Last week, NPR’s Fresh Air ran an interview with Evan Mandery (John Jay College, CUNY) talking about his new book, A Wild Justice: The Death and Resurrection of Capital Punishment in America. (Listen to the interview here; transcript here.) Prof. Mandery talks a great deal about the internal deliberations within the Supreme Court leading to the decision in 1972 in Furman v. Georgia — the case that invalidated the death penalty statutes in most of the states and led to a de facto moratorium on capital punishment throughout the country for four years. An excerpt (emphasis added):
MANDERY: So, by June of 1972, there were four votes against the death penalty: William Brennan, whose vote had been secure all along, Thurgood Marshall and William Douglas, whose votes had been secure since the beginning of the term, and Potter Stewart, who told his clerks that he wanted to write a short snapper saying that the death penalty treated people as means to an end, and was hence cruel and unusual.
So, June of 1972, on a Friday afternoon, Potter Stewart tells his clerks that he’s going to see Byron White. And when he comes out two hours later, Stewart’s changed his position. His clerk, Ben Heineman, later the general counsel of GE, says – he emerges, and he’s taken the due process position. And Stewart says that now, he’s going to write that the problem with the death penalty is its application, and the short snapper is gone.
And so what he did was he struck a deal with Byron White, because White made it clear that he wouldn’t vote with an opinion that said that the problem with the death penalty was its morality in all cases. His concern with the death penalty was one of application. In fact, his concern was that it wasn’t used frequently enough to achieve deterrence.
And Stewart made this deal, even though it wasn’t really what he thought, because he thought the death penalty was on the way out, and that if the Supreme Court could nudge the American public in the right direction, that the death penalty would be finished once and for all.
The American public, of course, was not nudged in the direction of abolishing the death penalty. Using White and Stewart’s concurring opinions as guidelines, 37 states enacted new, revised capital punishment statutes. Even Massachusetts, the one state that gave its Electoral College votes to George McGovern in 1972, enacted a new death penalty statute after Furman. When Jimmy Carter, the governor of Georgia, ran for president in 1976, he supported the death penalty in his platform.
Stewart made a gamble. When he made this deal with White he believed that the death penalty was on the way out, that the American public didn’t like it and that if there were a signal from the court, that the death penalty was unconstitutional, that that would be the end of it. And, of course, he was spectacularly, colossally wrong. But that’s what he believed and that was the premise of the bet he made in striking that deal with White.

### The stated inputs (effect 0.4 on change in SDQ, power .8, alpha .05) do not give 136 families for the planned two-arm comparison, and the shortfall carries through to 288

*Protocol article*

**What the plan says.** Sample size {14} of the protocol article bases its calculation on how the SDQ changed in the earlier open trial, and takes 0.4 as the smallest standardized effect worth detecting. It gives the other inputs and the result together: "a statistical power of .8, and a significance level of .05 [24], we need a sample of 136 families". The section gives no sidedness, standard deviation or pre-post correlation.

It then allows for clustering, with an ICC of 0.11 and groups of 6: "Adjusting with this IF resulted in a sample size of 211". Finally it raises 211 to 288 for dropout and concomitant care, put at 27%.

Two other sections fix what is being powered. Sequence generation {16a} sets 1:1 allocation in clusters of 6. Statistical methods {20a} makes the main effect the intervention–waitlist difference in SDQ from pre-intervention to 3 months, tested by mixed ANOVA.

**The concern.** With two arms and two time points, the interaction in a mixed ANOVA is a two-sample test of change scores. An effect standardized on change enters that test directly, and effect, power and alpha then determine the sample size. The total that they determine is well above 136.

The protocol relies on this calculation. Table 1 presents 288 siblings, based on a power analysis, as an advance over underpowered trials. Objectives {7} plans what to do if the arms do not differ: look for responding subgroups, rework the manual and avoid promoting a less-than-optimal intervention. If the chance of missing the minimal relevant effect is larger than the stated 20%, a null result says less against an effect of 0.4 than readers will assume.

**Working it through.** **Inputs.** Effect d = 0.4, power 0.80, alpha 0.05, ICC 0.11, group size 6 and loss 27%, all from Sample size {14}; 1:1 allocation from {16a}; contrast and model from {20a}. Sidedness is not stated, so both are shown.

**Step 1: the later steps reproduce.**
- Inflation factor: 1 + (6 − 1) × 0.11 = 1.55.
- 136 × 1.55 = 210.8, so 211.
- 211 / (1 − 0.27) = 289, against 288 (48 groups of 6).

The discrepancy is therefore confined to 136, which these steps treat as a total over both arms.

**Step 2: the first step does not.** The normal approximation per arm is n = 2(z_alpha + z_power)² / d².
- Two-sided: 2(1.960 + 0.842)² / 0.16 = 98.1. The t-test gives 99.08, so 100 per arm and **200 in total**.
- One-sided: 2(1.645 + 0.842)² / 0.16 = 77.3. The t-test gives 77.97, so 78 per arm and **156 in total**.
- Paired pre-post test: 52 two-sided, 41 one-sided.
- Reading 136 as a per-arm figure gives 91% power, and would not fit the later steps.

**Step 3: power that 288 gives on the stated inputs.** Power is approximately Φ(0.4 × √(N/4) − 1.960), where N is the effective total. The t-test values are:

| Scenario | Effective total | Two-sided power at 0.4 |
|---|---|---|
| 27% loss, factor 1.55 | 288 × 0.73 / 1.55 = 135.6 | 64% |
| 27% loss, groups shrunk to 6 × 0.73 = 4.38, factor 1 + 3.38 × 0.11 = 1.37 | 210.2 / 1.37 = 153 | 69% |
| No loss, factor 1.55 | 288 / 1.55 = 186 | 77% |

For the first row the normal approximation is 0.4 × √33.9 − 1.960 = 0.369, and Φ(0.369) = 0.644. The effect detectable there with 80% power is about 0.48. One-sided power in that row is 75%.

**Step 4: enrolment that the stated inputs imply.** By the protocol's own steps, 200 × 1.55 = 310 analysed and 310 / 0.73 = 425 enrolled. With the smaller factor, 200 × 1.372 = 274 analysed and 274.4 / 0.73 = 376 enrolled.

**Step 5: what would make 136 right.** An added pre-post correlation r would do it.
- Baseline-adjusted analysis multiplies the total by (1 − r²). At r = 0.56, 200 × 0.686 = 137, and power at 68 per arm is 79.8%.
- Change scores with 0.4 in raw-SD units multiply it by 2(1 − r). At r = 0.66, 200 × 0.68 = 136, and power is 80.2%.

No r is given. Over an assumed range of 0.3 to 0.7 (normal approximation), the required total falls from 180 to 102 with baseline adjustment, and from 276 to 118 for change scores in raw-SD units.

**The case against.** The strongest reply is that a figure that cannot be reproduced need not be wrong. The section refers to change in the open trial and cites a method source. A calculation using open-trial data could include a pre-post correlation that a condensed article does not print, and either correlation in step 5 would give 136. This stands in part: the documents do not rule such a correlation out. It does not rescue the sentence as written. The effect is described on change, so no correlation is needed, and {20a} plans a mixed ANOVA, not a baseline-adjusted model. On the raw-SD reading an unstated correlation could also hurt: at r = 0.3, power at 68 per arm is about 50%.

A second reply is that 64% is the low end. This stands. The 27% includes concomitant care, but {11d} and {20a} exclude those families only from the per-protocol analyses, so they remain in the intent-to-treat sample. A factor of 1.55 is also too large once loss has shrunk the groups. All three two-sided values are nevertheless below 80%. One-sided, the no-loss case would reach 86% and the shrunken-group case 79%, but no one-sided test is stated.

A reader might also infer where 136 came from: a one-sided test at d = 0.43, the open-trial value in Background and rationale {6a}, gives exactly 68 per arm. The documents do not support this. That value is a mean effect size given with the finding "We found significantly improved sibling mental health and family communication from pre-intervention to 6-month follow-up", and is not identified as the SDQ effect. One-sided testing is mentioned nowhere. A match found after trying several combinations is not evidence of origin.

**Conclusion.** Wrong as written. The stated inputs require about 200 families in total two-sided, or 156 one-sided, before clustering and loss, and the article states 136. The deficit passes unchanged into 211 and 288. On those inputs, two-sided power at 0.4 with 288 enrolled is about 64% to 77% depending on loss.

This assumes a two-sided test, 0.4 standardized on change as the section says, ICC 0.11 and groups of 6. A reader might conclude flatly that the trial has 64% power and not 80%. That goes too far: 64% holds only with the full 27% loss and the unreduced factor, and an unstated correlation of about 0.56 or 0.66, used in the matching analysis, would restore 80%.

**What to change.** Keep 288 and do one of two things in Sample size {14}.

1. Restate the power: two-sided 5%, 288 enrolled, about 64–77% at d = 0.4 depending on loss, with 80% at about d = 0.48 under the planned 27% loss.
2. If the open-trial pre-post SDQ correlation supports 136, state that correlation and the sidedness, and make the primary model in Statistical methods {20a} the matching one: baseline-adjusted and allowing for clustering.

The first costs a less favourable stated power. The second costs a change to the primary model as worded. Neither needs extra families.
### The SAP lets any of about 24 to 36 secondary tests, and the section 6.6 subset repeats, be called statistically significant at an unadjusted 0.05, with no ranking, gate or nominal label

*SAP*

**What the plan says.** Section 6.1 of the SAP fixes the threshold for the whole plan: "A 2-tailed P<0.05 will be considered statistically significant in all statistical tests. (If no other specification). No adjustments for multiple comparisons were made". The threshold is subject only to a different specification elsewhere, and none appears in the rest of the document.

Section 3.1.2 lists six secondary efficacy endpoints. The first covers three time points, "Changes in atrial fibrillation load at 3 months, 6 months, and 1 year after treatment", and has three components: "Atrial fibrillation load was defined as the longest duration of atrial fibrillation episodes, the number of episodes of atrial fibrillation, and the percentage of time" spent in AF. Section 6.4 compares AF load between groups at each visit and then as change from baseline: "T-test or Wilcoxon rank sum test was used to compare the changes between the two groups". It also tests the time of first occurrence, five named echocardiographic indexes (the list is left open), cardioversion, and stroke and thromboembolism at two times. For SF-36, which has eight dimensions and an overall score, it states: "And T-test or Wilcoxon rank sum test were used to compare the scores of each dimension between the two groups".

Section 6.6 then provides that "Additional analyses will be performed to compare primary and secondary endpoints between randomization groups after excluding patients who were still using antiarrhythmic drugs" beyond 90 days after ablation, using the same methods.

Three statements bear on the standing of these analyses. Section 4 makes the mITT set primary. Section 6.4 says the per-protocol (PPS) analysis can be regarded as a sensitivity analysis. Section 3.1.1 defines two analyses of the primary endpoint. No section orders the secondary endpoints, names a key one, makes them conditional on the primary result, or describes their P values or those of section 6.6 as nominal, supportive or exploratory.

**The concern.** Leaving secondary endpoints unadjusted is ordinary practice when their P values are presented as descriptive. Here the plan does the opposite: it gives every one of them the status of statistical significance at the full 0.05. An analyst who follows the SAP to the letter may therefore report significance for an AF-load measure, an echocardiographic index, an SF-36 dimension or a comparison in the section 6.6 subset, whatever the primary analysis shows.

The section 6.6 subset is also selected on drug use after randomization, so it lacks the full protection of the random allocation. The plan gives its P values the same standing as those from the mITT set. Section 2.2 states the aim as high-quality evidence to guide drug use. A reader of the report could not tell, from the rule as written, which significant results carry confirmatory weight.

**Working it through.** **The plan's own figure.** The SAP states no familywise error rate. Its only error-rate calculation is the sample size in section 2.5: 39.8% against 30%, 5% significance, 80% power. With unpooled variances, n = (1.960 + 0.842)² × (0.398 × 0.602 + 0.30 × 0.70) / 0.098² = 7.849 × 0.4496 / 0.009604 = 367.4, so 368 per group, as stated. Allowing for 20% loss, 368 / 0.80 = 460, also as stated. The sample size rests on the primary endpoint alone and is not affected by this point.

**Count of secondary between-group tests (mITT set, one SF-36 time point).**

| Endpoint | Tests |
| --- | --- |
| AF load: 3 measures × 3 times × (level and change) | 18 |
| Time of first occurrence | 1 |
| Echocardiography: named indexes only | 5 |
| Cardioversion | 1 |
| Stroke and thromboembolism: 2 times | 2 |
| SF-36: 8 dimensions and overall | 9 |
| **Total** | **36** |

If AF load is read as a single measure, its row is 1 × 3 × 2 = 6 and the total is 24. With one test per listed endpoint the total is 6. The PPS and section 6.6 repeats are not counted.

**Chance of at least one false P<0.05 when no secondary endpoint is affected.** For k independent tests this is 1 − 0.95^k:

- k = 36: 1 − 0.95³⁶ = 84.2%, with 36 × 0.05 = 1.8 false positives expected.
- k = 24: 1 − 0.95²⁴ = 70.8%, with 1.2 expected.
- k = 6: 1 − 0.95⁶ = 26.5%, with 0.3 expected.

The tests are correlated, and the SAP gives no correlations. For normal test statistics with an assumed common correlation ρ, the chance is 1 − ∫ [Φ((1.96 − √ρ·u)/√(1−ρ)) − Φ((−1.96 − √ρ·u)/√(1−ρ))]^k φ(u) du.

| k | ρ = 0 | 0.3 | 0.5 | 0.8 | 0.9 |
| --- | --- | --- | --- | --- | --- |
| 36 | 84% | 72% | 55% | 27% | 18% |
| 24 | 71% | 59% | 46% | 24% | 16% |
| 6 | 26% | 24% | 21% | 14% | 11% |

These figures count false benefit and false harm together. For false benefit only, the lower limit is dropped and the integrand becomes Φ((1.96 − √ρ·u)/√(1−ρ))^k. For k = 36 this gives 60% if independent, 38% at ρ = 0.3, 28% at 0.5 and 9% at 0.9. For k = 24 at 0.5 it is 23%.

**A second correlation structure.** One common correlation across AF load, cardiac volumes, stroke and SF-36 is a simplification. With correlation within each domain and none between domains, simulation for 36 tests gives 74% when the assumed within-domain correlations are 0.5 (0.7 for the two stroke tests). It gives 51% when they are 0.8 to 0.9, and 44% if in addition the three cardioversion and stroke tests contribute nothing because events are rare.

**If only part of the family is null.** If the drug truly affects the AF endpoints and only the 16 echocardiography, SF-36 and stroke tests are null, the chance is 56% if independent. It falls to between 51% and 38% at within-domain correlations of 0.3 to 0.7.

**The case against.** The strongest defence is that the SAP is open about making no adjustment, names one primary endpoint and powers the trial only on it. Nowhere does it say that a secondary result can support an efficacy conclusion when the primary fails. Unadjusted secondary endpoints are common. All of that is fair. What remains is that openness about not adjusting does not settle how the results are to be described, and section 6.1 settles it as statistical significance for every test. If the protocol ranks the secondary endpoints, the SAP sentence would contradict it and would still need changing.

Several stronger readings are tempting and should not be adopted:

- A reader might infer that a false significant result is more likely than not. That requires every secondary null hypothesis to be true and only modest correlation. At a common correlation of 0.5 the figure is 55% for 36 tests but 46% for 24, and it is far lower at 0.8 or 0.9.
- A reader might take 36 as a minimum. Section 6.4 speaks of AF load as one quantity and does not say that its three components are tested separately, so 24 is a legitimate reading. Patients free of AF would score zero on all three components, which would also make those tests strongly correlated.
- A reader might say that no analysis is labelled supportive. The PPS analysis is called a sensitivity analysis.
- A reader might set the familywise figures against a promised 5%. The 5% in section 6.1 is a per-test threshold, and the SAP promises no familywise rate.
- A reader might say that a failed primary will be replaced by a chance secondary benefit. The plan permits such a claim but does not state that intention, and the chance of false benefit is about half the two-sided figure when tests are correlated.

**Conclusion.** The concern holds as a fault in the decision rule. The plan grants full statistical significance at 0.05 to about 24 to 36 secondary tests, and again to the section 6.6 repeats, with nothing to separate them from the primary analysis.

The upshot of Justice Stewart’s gamble was twofold. First, for a Court that looks to “evolving standards of decency” to determine what the Eighth Amendment’s cruel and unusual punishment clause prohibits, the fact that 37 state legislatures vote to reinstate the death penalty, all within a window of only a few years, is rather strong evidence that the public has not evolved to consider capital punishment beyond the pale. Second, when the revised death penalty statues came before the Court again in 1976, in Gregg v. Georgia, Stewart was locked into the framework that he had established in Furman. Mandery talks about Stewart’s “dissatisfaction with himself that he took this position that he did in 1972, because Stewart in 1976, can’t very well say oh, I didn’t really mean that the problem was with the death penalty was its application. What I really meant was that I thought it was immoral in all cases and I just said what I said to get someone else’s vote.”
I’ve read that Stewart (who was appointed to the Court by Eisenhower in 1958) was on Nixon’s shortlist for Chief Justice, but Stewart asked the President to remove his name from consideration because he did not want to go through the Senate confirmation process again. Also, the publisher’s blurb for Manderly’s book indicates that Manderly draws upon “never-before-published original source detail,” but it’s not clear what this source material is. Justice Stwart’s Wikipedia page indicates that Stewart gave his papers to Yale and that “files concerning Stewart’s service were closed to researchers until all the justices with whom Stewart served had left the court.” (Stewart retired in 1981.) So, Stewart’s papers may not have become available to scholars until John Paul Stevens retired in 2010, and Manderly may be drawing upon Stewart’s papers for some of his research.
There’s lots of other good stuff in the interview, including discussion of the strategies of the litigators and advocates who brought this series of death penalty cases before the Burger Court. See also this post at Sentencing Law and Policy.
I may have to buy Mandery’s book.